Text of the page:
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We need more Principled Entrepreneurship

by Charles G. Koch, Chairman and CEO, Koch Industries, Inc. 1/30/2013

Principled EntrepreneurshipWhen someone asks me what last November’s election results mean for our country, my answer is simple: They are part of a trend that, if not reversed, will destroy the American dream.

The majority of those elected last fall, both Democrats and Republicans, seem determined to continue the spending, borrowing, taxing and money printing that got us in this mess.

Their compromise to prevent us from going off the imaginary “fiscal cliff” does nothing to address our trillion dollar annual deficits and liabilities exceeding $100 trillion. This is America’s real fiscal cliff.

The deficits and debts of the U.S. threaten our future as a nation. They are exacerbated by massive government spending, rampant corporate cronyism and the escalation in destructive regulations.  
Together, these things hurt business, reduce employment and lower the standard of living for the overwhelming majority of Americans.

No nation can maintain its living standards by continuing to consume more than it produces. Ultimately, its standard of living is determined by the ability to produce goods and services that make people’s lives better. To bring this about, the government must pursue policies that enable individual productivity to be maximized rather than extend the crippling policies we have experienced in recent years.

Cause and effect

When considering the effect of U.S. government policies on Koch Industries, consider that 85 percent of our employees live and work in the U.S., and the great majority of our assets are here.

Koch is eager to make large investments – billions of dollars’ worth, in fact – in further improvements for many of those facilities. By doing so, we can make better, lower-cost products, reduce emissions and energy consumption, and create new job opportunities.

But ever-more restrictive permitting requirements for building new plants or improving old ones make it challenging for us and other businesses to expand and improve our products and facilities. Such obstacles undermine U.S. competitiveness and jobs. Today’s permitting process for large plants can delay approvals for years and greatly increase the project cost, often making it uneconomic.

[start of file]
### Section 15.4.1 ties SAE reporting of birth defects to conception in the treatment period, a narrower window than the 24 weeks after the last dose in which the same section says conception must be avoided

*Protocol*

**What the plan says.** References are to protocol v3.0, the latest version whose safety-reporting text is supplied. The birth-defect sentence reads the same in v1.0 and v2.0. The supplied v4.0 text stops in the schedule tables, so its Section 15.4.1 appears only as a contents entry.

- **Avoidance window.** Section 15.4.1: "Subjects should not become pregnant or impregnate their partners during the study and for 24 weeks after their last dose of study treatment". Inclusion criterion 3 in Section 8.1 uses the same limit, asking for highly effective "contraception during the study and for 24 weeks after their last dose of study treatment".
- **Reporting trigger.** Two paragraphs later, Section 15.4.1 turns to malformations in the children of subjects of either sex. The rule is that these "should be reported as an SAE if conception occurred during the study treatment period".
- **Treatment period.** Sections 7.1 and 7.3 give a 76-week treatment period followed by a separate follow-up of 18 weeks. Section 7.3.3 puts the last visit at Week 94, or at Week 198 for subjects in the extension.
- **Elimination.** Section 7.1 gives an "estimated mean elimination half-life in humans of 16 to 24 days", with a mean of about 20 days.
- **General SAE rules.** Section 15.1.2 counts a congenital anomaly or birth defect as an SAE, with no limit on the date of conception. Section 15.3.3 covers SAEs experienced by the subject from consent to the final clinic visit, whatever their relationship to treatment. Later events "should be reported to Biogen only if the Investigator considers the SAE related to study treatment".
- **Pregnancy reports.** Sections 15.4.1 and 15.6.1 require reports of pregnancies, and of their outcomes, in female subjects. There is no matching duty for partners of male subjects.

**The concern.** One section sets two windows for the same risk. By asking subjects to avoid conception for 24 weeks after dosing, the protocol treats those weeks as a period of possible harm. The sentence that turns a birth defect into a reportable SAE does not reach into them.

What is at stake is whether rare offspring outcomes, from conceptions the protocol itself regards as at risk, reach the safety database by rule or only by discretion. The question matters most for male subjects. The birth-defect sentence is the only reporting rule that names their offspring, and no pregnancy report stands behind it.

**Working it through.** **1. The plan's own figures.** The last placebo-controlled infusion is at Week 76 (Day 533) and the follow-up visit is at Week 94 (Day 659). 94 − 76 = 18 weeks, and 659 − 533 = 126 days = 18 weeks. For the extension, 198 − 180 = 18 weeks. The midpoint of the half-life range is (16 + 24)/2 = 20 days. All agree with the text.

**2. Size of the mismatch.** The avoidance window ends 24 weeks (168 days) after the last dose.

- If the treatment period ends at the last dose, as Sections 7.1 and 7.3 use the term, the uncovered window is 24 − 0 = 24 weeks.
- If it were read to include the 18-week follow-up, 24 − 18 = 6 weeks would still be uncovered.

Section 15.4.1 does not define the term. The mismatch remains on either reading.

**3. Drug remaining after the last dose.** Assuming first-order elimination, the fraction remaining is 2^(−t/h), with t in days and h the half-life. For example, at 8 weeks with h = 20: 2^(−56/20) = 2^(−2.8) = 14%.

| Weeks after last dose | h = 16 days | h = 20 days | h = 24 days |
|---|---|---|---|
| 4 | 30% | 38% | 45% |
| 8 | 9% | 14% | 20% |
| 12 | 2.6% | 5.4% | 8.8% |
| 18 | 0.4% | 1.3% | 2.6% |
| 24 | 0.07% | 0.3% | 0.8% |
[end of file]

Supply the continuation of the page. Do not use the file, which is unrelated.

Onerous occupational licensing requirements and other unnecessary regulations impede business start-ups, making it difficult, and at times, impossible for entrepreneurs to launch new ventures. This not only hinders people from improving their lot in life, it reduces innovation and limits competition.

On top of all this, blatant cronyism – the favorable treatment of a few at the expense of many – undermines the power of a free economy in which businesses properly earn a profit only by benefitting others. For crony corporations, the chief focus is pleasing government, not satisfying customers.

Crony favors, such as subsidies and mandates, waste resources and increase costs for consumers while hurting productive competitors. Cronyism also helps unprofitable companies stay in business, even when those businesses are undermining the nation’s social welfare.

Citizens everywhere need to understand that productivity and innovation are lost when their government takes over an increasing share of the economy through spending, regulation and subsidies.

Consequently, fewer goods and services are available. Those that remain come at higher prices with lower quality. In the end, there are shortages of virtually everything, as we saw in the old Soviet Union and see today in the new Venezuela.

Innovation

Governments that truly want the best for their citizens – most especially the poor – should not undermine productivity and innovation.

Innovation is one of Koch’s six core capabilities and represents one of our greatest competitive advantages. We define innovation as the discipline of discovering, developing and commercializing new ways of making people’s lives better.

We live better lives because of the creative genius of people with innovative ideas who had the courage and initiative to bring those ideas to life. Less-invasive surgical techniques, smart phones and the Internet are innovations that have helped us all.

But the need for innovation is not limited to the world of technology. Innovation is just as important for business organization and for understanding customers and meeting their needs. It is the driver of what economist Joseph Schumpeter famously called “creative destruction.”